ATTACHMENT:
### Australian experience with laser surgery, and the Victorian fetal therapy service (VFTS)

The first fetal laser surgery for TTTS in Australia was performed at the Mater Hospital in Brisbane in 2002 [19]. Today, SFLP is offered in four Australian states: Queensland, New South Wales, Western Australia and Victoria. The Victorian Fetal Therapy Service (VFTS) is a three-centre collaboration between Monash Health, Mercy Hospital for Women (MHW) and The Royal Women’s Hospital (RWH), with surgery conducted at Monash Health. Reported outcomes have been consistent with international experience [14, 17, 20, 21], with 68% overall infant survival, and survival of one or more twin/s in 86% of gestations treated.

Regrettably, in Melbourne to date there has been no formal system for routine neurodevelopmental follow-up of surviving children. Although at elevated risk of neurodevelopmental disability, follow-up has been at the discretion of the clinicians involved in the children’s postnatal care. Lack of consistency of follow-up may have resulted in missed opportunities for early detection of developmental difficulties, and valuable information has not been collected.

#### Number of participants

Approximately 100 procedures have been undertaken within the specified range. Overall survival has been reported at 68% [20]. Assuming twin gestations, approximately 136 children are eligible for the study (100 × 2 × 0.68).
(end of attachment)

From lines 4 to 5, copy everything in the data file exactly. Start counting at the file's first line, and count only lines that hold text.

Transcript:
#### Number of participants

Approximately 100 procedures have been undertaken within the specified range. Overall survival has been reported at 68% [20]. Assuming twin gestations, approximately 136 children are eligible for the study (100 × 2 × 0.68).